As a foreign correspondent and investigative reporter for The Washington Post, Douglas Farah ventured into the dangerous and uncharted world of terrorist financing—a journey that took him across four continents. The information he gathered was far ahead of what U.S. intelligence agencies knew as they scrambled to understand the 9/11 attacks. In unprecedented detail, Farah traces the movement of money from the traffickers of “blood diamonds” in West Africa to the world diamond exchange in Belgium and homegrown money merchants in Saudi Arabia, Dubai, Karachi, and Lahore who turn cash into commodities and commodities into cash. He probes charities that siphon off money to pay for such essentials as false identification cards and safe passage for operatives. And he reveals how the funding of terrorist activities is integrated into the age-old hawala network, a trust-based system that has operated for generations across Arabia and Southeast Asia.”5.
Unlike Fleming’s brief stay in Tangiers to interview a British investigator in the 1950s, this work is serious and detailed.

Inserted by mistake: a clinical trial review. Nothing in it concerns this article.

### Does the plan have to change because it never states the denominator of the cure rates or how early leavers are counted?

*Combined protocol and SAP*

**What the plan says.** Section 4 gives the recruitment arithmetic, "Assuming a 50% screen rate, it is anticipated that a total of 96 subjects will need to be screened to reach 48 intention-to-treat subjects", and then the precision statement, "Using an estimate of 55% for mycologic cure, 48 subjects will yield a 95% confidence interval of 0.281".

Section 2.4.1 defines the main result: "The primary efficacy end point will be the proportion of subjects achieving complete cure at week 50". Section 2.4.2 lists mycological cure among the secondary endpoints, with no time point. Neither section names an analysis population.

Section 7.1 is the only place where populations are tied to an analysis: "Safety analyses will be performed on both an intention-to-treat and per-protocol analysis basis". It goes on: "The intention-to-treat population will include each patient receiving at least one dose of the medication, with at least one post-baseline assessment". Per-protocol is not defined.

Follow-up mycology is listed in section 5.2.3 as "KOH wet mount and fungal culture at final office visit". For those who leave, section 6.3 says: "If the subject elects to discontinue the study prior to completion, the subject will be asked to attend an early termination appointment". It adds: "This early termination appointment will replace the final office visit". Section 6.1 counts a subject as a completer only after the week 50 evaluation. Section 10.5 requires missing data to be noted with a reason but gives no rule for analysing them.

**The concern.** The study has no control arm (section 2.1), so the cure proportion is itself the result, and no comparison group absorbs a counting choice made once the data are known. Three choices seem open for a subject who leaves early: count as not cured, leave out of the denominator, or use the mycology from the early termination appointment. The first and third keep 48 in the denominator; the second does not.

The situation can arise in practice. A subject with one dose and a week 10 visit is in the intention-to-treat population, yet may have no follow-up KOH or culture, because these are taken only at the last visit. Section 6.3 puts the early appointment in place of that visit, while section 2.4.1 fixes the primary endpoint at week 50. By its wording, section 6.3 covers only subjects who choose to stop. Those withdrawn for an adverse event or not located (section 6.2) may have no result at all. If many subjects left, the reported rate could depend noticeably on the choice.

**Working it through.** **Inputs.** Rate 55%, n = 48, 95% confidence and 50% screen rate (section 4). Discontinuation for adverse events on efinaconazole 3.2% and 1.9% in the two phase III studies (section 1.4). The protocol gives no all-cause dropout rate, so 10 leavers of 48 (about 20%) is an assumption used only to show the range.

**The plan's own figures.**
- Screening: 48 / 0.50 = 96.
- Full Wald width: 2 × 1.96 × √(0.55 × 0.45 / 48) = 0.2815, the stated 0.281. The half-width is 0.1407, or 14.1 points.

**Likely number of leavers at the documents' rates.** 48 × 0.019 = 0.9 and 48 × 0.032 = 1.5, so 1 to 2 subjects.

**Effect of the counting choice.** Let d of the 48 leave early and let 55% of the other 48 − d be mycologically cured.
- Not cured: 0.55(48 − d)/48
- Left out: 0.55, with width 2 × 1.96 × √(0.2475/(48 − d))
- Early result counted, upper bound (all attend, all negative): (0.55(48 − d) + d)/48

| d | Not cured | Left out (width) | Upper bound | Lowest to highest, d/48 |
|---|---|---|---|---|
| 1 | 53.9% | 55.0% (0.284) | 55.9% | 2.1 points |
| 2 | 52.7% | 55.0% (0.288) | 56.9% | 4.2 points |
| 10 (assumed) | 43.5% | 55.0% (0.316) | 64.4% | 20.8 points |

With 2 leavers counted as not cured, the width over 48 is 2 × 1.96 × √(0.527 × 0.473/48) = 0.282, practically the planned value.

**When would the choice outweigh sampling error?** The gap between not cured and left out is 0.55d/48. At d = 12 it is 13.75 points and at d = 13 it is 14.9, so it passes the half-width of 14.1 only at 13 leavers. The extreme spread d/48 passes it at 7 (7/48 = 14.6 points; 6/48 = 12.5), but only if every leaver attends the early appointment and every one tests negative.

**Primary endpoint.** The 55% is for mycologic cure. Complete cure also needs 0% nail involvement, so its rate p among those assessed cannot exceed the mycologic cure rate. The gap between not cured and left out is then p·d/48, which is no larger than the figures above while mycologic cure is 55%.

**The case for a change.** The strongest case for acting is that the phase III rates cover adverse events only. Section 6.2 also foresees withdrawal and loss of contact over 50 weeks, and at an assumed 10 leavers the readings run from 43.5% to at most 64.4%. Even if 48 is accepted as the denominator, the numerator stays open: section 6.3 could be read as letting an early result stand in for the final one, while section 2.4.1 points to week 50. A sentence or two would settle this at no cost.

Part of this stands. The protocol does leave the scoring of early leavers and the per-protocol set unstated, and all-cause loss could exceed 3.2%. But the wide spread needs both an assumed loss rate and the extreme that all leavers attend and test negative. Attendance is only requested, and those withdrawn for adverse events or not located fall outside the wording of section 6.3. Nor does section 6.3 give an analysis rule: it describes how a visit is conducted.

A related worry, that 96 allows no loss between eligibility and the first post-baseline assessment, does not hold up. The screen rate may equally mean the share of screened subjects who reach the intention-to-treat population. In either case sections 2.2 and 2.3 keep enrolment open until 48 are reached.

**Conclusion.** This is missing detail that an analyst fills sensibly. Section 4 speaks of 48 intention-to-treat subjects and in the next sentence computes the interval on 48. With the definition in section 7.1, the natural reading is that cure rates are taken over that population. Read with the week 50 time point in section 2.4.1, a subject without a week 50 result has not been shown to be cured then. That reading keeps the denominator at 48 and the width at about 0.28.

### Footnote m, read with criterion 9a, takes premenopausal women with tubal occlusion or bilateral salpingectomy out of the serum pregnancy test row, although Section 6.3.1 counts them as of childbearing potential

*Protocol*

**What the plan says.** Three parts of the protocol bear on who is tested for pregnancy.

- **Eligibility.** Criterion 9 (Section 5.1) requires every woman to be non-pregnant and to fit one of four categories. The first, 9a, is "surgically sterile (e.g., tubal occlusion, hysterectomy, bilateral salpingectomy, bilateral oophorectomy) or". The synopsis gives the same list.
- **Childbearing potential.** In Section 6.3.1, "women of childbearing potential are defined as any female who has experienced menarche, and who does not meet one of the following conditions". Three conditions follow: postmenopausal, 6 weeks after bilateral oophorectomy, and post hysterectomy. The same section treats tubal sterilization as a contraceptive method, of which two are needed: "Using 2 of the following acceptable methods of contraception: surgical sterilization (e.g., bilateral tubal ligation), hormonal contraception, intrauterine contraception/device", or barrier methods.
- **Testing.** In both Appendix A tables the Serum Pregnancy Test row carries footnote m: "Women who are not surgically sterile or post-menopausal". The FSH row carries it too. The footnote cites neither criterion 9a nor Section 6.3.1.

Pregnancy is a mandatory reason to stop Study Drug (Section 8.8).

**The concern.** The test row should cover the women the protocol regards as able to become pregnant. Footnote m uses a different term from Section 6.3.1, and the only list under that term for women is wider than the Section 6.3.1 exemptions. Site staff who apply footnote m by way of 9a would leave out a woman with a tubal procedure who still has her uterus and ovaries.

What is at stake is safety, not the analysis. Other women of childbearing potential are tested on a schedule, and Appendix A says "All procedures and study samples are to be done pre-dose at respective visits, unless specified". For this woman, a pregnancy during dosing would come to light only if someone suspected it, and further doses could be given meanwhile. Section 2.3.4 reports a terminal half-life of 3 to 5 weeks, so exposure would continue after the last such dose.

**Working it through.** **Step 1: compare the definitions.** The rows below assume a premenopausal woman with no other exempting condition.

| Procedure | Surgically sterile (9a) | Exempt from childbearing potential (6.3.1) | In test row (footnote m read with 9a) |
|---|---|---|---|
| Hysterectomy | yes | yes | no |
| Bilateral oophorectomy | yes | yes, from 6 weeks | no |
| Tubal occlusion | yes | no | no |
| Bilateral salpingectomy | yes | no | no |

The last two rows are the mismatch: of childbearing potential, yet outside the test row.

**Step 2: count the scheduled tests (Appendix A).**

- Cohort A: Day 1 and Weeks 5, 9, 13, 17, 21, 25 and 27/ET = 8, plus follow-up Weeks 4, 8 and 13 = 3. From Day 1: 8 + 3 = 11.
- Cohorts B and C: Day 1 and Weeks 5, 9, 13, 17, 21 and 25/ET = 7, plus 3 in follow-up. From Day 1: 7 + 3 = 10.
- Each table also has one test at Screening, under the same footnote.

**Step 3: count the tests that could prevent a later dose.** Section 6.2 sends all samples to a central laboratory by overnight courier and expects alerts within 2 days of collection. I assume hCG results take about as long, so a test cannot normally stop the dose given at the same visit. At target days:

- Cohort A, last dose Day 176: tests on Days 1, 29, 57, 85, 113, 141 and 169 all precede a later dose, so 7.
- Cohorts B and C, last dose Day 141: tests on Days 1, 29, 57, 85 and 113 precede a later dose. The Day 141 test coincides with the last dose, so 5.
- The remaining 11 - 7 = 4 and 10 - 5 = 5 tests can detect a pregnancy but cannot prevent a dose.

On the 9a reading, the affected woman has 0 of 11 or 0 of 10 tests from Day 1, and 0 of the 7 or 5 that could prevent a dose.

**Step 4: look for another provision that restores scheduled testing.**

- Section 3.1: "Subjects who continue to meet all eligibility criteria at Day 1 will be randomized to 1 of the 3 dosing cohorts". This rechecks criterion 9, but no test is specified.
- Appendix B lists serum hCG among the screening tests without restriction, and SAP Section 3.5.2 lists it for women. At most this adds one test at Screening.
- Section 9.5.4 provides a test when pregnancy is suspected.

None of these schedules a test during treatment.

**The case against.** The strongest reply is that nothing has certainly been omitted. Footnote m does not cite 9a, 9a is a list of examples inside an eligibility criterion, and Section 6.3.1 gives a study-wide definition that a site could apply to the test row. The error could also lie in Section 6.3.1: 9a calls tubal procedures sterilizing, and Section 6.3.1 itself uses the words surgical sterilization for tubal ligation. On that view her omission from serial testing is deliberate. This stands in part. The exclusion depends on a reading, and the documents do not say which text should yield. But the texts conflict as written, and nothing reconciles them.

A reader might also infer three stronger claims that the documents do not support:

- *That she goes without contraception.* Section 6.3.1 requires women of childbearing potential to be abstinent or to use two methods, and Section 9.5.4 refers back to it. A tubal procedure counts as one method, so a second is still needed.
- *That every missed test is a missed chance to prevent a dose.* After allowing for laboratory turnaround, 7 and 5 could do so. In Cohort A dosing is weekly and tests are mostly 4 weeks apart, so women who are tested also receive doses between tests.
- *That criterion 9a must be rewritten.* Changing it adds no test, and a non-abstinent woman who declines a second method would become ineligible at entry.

“Farah details the sequence of events that led to the… alliance between al-Qaeda and Liberia’s notorious former president Charles Taylor, and the summary rape and ruin of West Africa while Taylor orchestrated the inequitable trade of diamonds for uniforms, weapons and cars to perpetuate the nightmarish strife. However, this is not where the book ends “it’s where a new unsettling story begins. After Farah’s article ran in the Post, he and his family were forced to leave Africa for their own safety. On arriving home, Farah says, he was met by a bitter and embarrassed CIA determined to discredit him in order to cover the fact that they knew nothing about al-Qaeda’s involvement in West Africa. Over time, the CIA’s behavior led to the revelation of damning information about the United States’s entire network of intelligence agencies, rife with infighting, disorganization and lack of central control. Farah’s drum-tight presentation of evidence to substantiate his allegations will be difficult to dispute, and his stark and straightforward writing style makes this book hard to put down.”5.